Curriculum as capture: Policy mediatising and the securing of alterity.

Year: 2019

Author: Kelly, Stephen

Type of paper: Abstract refereed

This paper examines the concept of curriculum epistemicide by exploring the relations between policy making, representations of security, the nation and curriculum, and their effects on subjectivity. If as Pareskeva and de Sousa Santos argue, the visibility of southern ontologies and epistemologies are submerged by colonial framings of curriculum, then the ongoing effects of epistemicide might be located in the use of curriculum to secure the values of Western civilization. I use the policies of Prime Minister Howard’s Coalition government as a datum, to connect a liberal vision of civil society to the means of producing the image of a virtuous subject within the logic of securing the nation. In the Howard era, concerns about the danger of what subaltern people do with their thinking, legitimised policies of formation beyond and within the nation. In recent times we have seen the repositioning of the virtues of Western civilization through policy events such as the review of the Australian Curriculum and the lodging of the Ramsey Centre for Western civilization. These policy enactments have been subject to policy problematisation in the media but have also been refused by narrative responses by populations subject to these security discourses.

The paper aims to interrogate curriculum epistemicide through the nesting of security policies and their mediatization. The analysis of media texts, including the representation of Indigenous securitisation in popular narrative, will be important for pointing to ways that human subjects might refuse the subjugation of their ontological difference as securitised subjects.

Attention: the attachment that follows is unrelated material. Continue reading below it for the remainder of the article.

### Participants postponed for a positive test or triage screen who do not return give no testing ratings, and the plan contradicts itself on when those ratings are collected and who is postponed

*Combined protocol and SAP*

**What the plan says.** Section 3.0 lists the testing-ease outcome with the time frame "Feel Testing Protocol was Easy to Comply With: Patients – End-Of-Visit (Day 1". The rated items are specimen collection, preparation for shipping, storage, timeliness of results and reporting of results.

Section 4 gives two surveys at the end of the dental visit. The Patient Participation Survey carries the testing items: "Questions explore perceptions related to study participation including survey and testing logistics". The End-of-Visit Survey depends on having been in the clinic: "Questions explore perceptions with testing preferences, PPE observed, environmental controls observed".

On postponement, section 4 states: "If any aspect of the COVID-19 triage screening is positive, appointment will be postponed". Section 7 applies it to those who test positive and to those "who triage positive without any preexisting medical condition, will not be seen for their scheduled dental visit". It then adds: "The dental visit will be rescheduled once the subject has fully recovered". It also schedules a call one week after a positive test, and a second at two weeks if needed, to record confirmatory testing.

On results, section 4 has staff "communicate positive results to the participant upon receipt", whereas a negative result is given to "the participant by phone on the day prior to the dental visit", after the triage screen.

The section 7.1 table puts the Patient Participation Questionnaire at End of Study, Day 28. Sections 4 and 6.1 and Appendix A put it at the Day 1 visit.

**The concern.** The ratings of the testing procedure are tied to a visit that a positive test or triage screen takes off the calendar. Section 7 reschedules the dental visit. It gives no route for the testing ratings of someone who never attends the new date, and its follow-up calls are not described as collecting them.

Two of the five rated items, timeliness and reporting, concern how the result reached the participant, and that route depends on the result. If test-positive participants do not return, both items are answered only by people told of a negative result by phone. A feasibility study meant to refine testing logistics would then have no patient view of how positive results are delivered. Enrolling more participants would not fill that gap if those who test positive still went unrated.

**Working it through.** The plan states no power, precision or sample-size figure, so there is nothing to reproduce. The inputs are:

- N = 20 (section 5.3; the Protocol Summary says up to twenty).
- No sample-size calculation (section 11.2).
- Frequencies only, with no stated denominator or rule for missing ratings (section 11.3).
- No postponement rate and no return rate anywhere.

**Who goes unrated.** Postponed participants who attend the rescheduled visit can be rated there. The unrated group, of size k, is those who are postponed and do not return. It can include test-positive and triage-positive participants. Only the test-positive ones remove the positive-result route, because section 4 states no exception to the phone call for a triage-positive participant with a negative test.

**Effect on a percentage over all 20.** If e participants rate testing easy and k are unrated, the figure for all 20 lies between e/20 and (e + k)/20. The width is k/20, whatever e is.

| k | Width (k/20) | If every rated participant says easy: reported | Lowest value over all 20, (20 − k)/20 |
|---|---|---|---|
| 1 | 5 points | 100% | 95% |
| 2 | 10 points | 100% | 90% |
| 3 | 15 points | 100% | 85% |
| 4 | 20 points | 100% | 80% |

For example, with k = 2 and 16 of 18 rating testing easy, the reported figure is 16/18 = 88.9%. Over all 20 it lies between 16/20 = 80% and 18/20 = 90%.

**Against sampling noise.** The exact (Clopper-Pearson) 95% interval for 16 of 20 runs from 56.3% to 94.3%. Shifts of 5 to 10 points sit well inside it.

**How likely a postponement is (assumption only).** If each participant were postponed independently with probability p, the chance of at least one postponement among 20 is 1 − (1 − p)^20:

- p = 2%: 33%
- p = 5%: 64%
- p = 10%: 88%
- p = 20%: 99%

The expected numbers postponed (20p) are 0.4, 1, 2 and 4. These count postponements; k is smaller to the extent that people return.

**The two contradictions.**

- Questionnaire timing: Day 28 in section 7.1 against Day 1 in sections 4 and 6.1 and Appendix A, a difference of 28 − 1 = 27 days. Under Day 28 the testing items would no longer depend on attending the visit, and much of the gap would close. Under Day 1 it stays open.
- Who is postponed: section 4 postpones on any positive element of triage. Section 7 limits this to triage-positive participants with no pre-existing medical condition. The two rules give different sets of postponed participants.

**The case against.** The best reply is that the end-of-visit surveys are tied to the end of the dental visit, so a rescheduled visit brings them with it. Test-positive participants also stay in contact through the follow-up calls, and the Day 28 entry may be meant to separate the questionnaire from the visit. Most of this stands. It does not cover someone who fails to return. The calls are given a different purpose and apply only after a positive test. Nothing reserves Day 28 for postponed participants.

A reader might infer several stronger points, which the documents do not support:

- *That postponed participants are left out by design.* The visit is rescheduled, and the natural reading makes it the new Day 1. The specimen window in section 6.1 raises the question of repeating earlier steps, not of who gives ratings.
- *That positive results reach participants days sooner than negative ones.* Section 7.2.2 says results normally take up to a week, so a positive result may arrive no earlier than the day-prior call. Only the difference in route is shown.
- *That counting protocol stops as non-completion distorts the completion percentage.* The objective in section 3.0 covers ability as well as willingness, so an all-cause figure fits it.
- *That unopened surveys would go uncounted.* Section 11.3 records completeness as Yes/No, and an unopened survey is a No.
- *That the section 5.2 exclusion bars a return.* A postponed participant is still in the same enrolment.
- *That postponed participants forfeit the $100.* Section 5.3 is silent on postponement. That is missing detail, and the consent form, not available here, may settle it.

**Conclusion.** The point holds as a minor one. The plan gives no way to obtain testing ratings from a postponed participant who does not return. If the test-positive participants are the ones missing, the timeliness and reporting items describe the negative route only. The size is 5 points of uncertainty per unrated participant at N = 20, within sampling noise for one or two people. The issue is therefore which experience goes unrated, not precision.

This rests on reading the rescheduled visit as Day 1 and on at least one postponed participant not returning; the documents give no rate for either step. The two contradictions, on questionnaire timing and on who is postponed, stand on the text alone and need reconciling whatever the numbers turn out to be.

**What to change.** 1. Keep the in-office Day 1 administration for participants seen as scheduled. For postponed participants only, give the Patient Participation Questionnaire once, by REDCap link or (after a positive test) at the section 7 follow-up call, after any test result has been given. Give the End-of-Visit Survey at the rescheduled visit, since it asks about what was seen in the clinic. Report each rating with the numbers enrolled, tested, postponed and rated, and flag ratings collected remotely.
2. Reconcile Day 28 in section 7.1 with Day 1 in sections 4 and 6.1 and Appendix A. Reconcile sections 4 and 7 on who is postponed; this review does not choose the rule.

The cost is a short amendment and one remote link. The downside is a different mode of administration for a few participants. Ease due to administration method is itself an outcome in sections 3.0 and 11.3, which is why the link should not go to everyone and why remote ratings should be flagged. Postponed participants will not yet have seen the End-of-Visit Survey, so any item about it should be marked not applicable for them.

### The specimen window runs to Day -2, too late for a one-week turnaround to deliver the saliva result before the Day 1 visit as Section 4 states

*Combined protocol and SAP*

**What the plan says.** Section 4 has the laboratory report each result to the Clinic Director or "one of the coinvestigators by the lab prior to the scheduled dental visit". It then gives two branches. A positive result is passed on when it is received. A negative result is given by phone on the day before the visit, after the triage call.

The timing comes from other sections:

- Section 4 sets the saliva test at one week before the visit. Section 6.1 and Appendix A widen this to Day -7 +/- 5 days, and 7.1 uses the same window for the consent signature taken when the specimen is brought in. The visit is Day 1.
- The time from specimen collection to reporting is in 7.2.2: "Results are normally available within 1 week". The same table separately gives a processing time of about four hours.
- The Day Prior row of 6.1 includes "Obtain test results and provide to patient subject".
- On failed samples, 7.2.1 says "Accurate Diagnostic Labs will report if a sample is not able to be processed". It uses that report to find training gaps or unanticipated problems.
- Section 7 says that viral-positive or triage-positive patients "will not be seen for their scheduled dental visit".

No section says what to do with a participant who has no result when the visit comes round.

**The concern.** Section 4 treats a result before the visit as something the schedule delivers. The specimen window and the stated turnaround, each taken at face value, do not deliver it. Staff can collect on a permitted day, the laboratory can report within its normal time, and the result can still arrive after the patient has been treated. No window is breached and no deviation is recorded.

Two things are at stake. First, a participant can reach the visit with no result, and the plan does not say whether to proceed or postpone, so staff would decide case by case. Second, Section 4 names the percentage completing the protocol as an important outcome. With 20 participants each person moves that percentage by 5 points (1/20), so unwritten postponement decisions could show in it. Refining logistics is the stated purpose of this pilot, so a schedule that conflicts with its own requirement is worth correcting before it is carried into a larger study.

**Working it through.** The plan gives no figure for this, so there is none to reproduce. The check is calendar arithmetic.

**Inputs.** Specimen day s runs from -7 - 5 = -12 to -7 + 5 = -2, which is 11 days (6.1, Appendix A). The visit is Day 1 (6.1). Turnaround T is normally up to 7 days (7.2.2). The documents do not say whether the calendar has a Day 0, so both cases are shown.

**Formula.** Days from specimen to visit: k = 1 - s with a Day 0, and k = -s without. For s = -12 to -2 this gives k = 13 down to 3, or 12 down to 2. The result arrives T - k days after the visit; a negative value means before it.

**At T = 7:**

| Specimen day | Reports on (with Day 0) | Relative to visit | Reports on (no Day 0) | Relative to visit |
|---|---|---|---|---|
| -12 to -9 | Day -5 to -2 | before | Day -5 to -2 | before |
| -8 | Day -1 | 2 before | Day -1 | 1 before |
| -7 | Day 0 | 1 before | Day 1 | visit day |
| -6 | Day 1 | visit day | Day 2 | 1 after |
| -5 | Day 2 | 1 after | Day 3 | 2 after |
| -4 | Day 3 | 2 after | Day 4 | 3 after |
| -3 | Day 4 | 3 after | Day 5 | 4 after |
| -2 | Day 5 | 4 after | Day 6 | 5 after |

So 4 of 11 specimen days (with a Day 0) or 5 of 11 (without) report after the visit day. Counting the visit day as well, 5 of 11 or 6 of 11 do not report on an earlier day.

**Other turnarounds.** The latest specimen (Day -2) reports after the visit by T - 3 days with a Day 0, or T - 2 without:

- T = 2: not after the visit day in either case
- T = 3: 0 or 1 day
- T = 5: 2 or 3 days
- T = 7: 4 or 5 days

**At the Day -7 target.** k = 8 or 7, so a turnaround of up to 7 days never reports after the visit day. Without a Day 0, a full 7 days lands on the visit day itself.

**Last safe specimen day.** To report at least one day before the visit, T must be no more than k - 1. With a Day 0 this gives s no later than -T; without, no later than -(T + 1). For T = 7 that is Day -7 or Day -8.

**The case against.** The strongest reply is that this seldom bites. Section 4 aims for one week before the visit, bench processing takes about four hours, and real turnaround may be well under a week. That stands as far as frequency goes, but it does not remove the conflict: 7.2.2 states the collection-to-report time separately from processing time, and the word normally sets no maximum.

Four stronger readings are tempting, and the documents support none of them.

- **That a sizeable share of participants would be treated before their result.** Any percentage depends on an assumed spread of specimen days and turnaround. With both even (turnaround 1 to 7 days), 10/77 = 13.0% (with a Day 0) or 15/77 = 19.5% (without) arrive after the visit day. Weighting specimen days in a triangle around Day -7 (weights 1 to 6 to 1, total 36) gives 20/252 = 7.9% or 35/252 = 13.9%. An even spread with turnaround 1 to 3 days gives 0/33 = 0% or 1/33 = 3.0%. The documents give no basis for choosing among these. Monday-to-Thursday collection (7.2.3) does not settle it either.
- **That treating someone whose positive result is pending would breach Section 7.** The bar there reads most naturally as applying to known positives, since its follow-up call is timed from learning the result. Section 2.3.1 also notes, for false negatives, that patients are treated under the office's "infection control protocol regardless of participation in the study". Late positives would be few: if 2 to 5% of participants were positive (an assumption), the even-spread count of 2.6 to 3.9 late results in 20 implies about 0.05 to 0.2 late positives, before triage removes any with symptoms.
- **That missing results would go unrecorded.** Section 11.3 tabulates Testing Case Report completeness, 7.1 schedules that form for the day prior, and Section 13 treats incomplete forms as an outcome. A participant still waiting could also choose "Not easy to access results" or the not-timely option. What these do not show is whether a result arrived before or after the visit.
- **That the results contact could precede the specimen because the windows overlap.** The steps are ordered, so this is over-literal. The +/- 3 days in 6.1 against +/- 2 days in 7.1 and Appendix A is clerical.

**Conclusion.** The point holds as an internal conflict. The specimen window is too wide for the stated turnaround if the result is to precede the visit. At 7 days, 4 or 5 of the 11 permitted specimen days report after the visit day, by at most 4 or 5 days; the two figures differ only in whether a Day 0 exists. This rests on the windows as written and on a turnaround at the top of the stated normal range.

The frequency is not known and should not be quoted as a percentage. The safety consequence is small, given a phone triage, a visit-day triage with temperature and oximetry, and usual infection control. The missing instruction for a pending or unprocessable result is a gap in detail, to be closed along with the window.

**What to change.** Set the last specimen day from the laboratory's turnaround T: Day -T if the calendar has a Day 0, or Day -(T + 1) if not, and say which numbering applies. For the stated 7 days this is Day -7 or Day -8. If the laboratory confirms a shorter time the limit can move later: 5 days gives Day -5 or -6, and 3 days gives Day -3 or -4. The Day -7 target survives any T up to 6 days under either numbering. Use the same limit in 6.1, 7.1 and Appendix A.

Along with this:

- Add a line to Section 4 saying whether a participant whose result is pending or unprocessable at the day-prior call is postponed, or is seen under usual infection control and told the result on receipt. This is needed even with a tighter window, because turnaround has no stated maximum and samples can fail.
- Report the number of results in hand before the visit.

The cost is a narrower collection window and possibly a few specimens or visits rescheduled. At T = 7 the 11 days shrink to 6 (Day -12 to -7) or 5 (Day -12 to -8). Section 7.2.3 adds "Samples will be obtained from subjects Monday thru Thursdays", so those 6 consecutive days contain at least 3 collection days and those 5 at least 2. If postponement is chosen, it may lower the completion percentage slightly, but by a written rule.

The paper draws on Santos’ notion of diatopical hermeneutics and Foucault’s conceptualisation of power, knowledge and the subject to imagine how curriculum epistemicide might (a) constitute de-subjugated relations of being between human subjects, (b) enables de-subjugated enactments in space and place materially possible (c) act as a form of subectivation enabling beings to act upon the limits of (cultural) knowledge that governs their experience.Methodologically, Bacchi’s approach to discourse analysis is used to problematise the representation of ontological difference in policy and media texts and its effect on human subjectivity.

In gesturing to the problems and possibilities of the effects of curriculum epistemicide, I argue for a curriculum constituted through an immanent relation to things in the world and enacted through a pedagogy in which the ‘struggle for subjectivity presents itself, therefore, as the right to difference, variation and metamorphosis’ (Deleuze, 2006, p. 106).